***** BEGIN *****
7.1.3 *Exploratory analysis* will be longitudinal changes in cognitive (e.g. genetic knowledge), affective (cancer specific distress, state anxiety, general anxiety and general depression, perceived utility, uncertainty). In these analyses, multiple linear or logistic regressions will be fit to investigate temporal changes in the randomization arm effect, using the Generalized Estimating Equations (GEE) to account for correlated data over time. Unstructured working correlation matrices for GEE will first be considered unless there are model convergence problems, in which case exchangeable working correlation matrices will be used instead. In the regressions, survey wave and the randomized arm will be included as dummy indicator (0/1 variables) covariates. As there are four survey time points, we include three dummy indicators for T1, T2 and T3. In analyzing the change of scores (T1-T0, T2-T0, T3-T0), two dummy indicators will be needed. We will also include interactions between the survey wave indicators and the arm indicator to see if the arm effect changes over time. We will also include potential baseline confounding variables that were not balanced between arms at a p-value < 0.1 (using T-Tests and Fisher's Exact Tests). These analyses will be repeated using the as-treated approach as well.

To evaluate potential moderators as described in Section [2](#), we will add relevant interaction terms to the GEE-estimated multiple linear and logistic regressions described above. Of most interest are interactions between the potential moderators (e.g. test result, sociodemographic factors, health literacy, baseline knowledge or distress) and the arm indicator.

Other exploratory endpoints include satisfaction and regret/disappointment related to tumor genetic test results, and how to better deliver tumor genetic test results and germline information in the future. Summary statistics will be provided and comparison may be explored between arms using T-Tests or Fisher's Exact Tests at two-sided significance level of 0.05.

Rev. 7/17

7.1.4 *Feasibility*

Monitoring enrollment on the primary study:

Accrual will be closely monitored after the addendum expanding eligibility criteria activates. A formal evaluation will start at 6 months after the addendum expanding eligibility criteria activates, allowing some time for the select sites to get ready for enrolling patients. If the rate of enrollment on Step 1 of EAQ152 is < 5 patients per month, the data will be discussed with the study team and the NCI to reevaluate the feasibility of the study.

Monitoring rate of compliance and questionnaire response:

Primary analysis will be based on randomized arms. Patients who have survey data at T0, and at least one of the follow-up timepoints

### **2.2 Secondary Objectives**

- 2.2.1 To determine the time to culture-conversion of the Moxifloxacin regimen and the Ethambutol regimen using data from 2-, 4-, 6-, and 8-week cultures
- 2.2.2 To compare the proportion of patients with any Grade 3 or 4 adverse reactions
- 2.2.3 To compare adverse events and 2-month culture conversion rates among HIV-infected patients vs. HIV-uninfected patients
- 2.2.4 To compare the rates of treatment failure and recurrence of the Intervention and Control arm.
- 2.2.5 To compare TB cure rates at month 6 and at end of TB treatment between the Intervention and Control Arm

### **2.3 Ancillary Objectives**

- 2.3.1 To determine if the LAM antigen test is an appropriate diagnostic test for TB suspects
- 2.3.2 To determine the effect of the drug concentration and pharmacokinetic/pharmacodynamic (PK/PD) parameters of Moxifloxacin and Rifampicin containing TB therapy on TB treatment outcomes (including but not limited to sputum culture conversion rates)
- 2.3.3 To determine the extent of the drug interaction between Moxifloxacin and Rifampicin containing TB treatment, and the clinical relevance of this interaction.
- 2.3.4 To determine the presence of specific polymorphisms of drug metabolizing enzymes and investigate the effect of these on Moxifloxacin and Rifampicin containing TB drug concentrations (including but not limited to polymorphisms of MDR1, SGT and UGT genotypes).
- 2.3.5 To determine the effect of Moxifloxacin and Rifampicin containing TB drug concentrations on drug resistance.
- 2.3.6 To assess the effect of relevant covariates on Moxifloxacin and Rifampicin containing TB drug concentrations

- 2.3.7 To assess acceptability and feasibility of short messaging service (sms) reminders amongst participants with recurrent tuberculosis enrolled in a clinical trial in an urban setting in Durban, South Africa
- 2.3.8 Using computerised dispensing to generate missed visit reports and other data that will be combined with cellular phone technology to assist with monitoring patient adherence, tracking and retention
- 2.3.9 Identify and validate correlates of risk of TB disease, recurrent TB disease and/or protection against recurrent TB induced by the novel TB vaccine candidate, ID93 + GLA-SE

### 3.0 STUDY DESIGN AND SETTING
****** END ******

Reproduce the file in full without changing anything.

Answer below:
7.1.3 *Exploratory analysis* will be longitudinal changes in cognitive (e.g. genetic knowledge), affective (cancer specific distress, state anxiety, general anxiety and general depression, perceived utility, uncertainty). In these analyses, multiple linear or logistic regressions will be fit to investigate temporal changes in the randomization arm effect, using the Generalized Estimating Equations (GEE) to account for correlated data over time. Unstructured working correlation matrices for GEE will first be considered unless there are model convergence problems, in which case exchangeable working correlation matrices will be used instead. In the regressions, survey wave and the randomized arm will be included as dummy indicator (0/1 variables) covariates. As there are four survey time points, we include three dummy indicators for T1, T2 and T3. In analyzing the change of scores (T1-T0, T2-T0, T3-T0), two dummy indicators will be needed. We will also include interactions between the survey wave indicators and the arm indicator to see if the arm effect changes over time. We will also include potential baseline confounding variables that were not balanced between arms at a p-value < 0.1 (using T-Tests and Fisher's Exact Tests). These analyses will be repeated using the as-treated approach as well.

To evaluate potential moderators as described in Section [2](#), we will add relevant interaction terms to the GEE-estimated multiple linear and logistic regressions described above. Of most interest are interactions between the potential moderators (e.g. test result, sociodemographic factors, health literacy, baseline knowledge or distress) and the arm indicator.

Other exploratory endpoints include satisfaction and regret/disappointment related to tumor genetic test results, and how to better deliver tumor genetic test results and germline information in the future. Summary statistics will be provided and comparison may be explored between arms using T-Tests or Fisher's Exact Tests at two-sided significance level of 0.05.

Rev. 7/17

7.1.4 *Feasibility*

Monitoring enrollment on the primary study:

Accrual will be closely monitored after the addendum expanding eligibility criteria activates. A formal evaluation will start at 6 months after the addendum expanding eligibility criteria activates, allowing some time for the select sites to get ready for enrolling patients. If the rate of enrollment on Step 1 of EAQ152 is < 5 patients per month, the data will be discussed with the study team and the NCI to reevaluate the feasibility of the study.

Monitoring rate of compliance and questionnaire response:

Primary analysis will be based on randomized arms. Patients who have survey data at T0, and at least one of the follow-up timepoints

### **2.2 Secondary Objectives**

- 2.2.1 To determine the time to culture-conversion of the Moxifloxacin regimen and the Ethambutol regimen using data from 2-, 4-, 6-, and 8-week cultures
- 2.2.2 To compare the proportion of patients with any Grade 3 or 4 adverse reactions
- 2.2.3 To compare adverse events and 2-month culture conversion rates among HIV-infected patients vs. HIV-uninfected patients
- 2.2.4 To compare the rates of treatment failure and recurrence of the Intervention and Control arm.
- 2.2.5 To compare TB cure rates at month 6 and at end of TB treatment between the Intervention and Control Arm

### **2.3 Ancillary Objectives**

- 2.3.1 To determine if the LAM antigen test is an appropriate diagnostic test for TB suspects
- 2.3.2 To determine the effect of the drug concentration and pharmacokinetic/pharmacodynamic (PK/PD) parameters of Moxifloxacin and Rifampicin containing TB therapy on TB treatment outcomes (including but not limited to sputum culture conversion rates)
- 2.3.3 To determine the extent of the drug interaction between Moxifloxacin and Rifampicin containing TB treatment, and the clinical relevance of this interaction.
- 2.3.4 To determine the presence of specific polymorphisms of drug metabolizing enzymes and investigate the effect of these on Moxifloxacin and Rifampicin containing TB drug concentrations (including but not limited to polymorphisms of MDR1, SGT and UGT genotypes).
- 2.3.5 To determine the effect of Moxifloxacin and Rifampicin containing TB drug concentrations on drug resistance.
- 2.3.6 To assess the effect of relevant covariates on Moxifloxacin and Rifampicin containing TB drug concentrations

- 2.3.7 To assess acceptability and feasibility of short messaging service (sms) reminders amongst participants with recurrent tuberculosis enrolled in a clinical trial in an urban setting in Durban, South Africa
- 2.3.8 Using computerised dispensing to generate missed visit reports and other data that will be combined with cellular phone technology to assist with monitoring patient adherence, tracking and retention
- 2.3.9 Identify and validate correlates of risk of TB disease, recurrent TB disease and/or protection against recurrent TB induced by the novel TB vaccine candidate, ID93 + GLA-SE

### 3.0 STUDY DESIGN AND SETTING